This is not dissimilar to any other industry.

    You can love video games, but that doesn't mean working at Ubisoft will be like heaven. You can love electronics and not love working for Apple.

    I think people just caution that working in the golf industry might not be as rosy as some think, that's all
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  • LlortamaiseyLlortamaisey Members Posts: 5,940 ✭✭
    Depends on exactly who you’re talking about. If you think people with golf careers hate on the golf industry, it’s because they hate their job. If you’re talking about people on this website, it’s because a lot of people post about following their passion. I read this earlier today that talks about that myth:

    “Do what you love and you'll never work a day in your life, right? Wrong. You know what turns your passion into a pain in the neck really quickly? A deadline, a client taking your vision and changing it, or having to send invoices repeatedly when customers are late paying. Then not only is your job unsatisfying, but you're also out one hobby that you used to enjoy.

    Having a job you love isn't necessarily the same thing as following your passion. It's a big world out there, and you can find fulfillment in plenty of jobs. Look for a job that you'll find satisfying rather than limit yourself to something you're totally passionate about. Maybe you love to fish; there are loads of environmental careers that overlap with your fishing interests.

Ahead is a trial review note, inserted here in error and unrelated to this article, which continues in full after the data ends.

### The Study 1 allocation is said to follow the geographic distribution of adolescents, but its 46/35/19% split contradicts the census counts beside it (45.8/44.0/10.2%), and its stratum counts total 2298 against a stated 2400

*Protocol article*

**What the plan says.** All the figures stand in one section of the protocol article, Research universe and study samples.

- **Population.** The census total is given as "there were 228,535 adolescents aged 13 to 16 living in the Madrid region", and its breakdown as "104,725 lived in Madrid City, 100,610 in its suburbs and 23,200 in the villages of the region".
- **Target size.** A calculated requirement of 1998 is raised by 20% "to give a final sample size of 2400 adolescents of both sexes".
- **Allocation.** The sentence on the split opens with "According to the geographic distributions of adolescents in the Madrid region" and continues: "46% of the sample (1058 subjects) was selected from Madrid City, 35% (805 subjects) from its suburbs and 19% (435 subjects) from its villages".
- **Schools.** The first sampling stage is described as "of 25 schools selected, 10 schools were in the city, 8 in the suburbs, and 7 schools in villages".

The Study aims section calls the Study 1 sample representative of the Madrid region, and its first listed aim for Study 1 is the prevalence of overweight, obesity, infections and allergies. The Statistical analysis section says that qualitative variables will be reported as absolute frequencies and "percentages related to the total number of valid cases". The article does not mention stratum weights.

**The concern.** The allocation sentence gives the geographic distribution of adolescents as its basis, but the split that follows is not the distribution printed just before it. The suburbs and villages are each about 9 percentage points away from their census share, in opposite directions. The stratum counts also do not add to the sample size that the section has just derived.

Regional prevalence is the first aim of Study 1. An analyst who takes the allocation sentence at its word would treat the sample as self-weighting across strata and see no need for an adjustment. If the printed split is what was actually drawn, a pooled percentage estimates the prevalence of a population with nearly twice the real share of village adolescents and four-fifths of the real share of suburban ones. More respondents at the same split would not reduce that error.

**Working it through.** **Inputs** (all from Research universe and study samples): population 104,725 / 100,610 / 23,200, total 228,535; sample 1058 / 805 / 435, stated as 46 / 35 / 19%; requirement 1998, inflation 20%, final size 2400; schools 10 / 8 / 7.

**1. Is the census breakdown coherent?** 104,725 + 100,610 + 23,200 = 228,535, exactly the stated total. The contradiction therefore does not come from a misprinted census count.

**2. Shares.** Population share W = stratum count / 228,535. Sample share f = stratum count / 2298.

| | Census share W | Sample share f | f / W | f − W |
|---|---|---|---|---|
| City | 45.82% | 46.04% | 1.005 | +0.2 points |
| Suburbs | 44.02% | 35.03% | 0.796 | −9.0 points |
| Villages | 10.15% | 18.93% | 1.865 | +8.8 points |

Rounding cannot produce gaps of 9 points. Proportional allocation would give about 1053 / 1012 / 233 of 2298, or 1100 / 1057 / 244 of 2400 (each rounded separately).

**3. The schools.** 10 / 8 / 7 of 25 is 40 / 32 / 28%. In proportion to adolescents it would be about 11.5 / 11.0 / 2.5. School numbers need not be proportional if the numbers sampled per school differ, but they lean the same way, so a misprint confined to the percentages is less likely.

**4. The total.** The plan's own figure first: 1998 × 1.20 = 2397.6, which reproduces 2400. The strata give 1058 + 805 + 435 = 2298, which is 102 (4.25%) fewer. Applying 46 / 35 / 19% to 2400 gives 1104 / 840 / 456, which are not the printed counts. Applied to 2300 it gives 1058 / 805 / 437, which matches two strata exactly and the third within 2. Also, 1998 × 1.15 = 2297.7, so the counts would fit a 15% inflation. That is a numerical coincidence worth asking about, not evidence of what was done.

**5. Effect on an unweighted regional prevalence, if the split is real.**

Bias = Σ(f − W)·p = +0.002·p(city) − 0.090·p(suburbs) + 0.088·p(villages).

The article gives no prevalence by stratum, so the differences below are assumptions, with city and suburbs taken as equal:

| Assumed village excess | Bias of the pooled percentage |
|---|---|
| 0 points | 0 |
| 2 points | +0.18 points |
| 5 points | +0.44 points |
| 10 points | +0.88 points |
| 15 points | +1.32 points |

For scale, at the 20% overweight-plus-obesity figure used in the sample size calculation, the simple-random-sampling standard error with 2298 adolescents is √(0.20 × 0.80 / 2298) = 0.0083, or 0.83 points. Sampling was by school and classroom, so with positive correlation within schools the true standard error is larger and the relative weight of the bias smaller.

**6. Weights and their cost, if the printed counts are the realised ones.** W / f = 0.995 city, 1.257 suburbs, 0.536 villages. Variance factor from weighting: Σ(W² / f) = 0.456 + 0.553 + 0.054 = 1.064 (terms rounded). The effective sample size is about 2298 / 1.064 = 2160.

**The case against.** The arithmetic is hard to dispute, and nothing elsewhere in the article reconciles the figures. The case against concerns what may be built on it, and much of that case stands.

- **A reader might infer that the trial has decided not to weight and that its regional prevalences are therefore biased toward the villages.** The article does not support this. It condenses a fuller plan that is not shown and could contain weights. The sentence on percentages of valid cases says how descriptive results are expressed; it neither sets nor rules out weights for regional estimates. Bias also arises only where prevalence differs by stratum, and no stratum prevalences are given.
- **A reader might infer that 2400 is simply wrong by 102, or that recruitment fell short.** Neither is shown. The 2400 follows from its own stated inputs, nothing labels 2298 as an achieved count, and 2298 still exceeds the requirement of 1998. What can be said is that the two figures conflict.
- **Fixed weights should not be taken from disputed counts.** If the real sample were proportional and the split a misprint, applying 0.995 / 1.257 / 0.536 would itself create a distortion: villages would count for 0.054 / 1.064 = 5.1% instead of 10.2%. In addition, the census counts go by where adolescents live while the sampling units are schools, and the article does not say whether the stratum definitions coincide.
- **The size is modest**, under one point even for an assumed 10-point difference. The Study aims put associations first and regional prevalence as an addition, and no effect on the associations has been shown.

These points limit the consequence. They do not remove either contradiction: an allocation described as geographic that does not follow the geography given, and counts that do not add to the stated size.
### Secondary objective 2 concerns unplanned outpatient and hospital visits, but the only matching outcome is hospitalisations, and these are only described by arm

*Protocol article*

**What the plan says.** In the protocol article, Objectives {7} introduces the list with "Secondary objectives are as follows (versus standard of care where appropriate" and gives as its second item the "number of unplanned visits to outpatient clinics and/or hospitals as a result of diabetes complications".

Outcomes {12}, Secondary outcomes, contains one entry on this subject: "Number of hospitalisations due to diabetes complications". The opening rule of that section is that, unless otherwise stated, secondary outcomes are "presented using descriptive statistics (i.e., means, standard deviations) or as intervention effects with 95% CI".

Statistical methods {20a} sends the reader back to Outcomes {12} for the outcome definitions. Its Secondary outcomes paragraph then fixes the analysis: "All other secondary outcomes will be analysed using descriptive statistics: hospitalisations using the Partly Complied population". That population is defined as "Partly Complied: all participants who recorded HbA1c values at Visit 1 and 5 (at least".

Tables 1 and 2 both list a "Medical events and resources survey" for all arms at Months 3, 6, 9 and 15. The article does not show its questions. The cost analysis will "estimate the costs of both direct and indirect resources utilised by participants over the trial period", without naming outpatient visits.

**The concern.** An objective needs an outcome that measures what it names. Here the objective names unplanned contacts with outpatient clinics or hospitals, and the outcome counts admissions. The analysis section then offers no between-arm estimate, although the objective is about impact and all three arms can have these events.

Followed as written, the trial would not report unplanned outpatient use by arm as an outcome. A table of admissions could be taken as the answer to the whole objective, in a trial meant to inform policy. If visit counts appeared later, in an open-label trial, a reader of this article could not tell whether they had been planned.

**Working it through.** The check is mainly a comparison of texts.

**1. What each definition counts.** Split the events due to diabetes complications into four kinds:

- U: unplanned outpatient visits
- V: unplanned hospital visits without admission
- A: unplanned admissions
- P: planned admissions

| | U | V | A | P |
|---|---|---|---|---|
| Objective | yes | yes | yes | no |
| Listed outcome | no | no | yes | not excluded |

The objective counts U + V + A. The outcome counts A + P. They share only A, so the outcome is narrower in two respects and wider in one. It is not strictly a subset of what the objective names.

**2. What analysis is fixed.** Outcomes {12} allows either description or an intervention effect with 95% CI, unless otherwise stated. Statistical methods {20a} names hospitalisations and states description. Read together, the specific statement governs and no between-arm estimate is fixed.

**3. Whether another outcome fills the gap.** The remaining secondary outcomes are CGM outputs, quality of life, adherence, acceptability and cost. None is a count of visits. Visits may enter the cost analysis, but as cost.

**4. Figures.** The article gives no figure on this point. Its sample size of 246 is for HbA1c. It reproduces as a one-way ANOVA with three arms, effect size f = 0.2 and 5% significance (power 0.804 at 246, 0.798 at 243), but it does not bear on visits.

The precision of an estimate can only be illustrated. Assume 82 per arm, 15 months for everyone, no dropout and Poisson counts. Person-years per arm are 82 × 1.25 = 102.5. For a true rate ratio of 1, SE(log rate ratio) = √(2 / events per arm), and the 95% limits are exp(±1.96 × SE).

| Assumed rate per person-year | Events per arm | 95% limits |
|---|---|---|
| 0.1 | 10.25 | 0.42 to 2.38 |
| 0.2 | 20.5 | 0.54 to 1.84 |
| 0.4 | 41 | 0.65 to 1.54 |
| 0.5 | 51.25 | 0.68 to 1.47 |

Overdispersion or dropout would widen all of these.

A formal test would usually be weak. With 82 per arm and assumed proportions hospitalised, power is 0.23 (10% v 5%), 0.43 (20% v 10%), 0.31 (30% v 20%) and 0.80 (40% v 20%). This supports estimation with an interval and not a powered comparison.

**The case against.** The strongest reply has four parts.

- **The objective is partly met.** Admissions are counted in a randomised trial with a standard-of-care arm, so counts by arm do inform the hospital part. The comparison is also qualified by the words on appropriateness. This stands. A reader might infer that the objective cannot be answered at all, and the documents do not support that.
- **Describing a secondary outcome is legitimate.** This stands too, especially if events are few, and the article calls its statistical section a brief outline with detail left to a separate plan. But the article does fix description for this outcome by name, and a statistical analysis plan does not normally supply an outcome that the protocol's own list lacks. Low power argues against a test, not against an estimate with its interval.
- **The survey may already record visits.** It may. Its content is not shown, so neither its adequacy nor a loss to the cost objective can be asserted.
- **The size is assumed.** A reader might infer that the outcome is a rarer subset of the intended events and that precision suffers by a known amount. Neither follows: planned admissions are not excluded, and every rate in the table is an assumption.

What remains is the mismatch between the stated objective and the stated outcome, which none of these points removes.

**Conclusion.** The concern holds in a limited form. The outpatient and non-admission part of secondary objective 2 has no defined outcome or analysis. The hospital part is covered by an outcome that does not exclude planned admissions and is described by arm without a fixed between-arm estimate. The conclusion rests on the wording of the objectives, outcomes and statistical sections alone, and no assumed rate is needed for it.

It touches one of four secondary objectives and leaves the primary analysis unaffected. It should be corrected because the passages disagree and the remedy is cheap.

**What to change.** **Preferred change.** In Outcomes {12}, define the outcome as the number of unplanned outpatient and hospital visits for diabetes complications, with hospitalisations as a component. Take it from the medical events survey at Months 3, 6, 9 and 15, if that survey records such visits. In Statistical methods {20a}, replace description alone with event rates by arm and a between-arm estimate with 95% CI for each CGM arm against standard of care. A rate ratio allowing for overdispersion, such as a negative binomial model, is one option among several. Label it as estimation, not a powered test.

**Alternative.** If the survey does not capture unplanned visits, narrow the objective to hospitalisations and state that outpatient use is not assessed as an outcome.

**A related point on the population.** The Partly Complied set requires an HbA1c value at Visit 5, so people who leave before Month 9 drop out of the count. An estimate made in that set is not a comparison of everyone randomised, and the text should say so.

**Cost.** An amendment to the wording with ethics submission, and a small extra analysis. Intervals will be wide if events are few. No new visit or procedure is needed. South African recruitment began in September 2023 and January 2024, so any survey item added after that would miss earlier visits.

‘Consider your passions, but balance that with the larger macro-economy, what your skills and talents are, and the networks you have developed,’ says Ben Brooks, New York City-based founder and CEO of PILOT, a tech platform that helps companies retain their best employees by actively managing their career paths.”
  • Matt JMatt J Members Posts: 8,735 ✭✭
    Any job that seems "fun" on the surface is underpaid. Golf jobs are generally underpaid. Money talks and b.s. walks in this country. Better to find a way to make real money and play golf for fun.
  • raynorfan1raynorfan1 Members Posts: 3,568 ✭✭
    BNGL wrote:

    Am I way off base?

    Couple of things.

    First, your experience - at an expensive, southern, seasonal club - represents the "Top 1%" of golf industry jobs. Life at the top ~1,000 courses is dramatically different than it is at the other 34,000 in the country. The department "heads" in these clubs (GM / Chef / Tennis / Golf / Grounds) are all brass-ring jobs that command a low/mid six figure salary and incredible stability. That means that you attract the "best" assistants and interns, all of whom are willing to work hard to pay their dues - knowing that a "head" job is out there for them when the time is right. It's easy to fold shirts in a pro shop all day for $25,000 a season, knowing that you're building a career that will get you to a comfortable life. It sucks when you have the same job at a middling resort course where the payoff is that you won't even be interviewed for the head job that goes to one of the cast-offs from a top 1000 club. You also have nearly unlimited resources to do your job the way that it's supposed to be done. Your equipment works; you have budget for water; your job is mostly in your control. At lesser clubs/courses, you get non-stop complaints about how bad the greens are while they complain about how much you're spending on maintenance. Overall, I think you just have a particular perspective on the industry that doesn't reflect reality for the majority.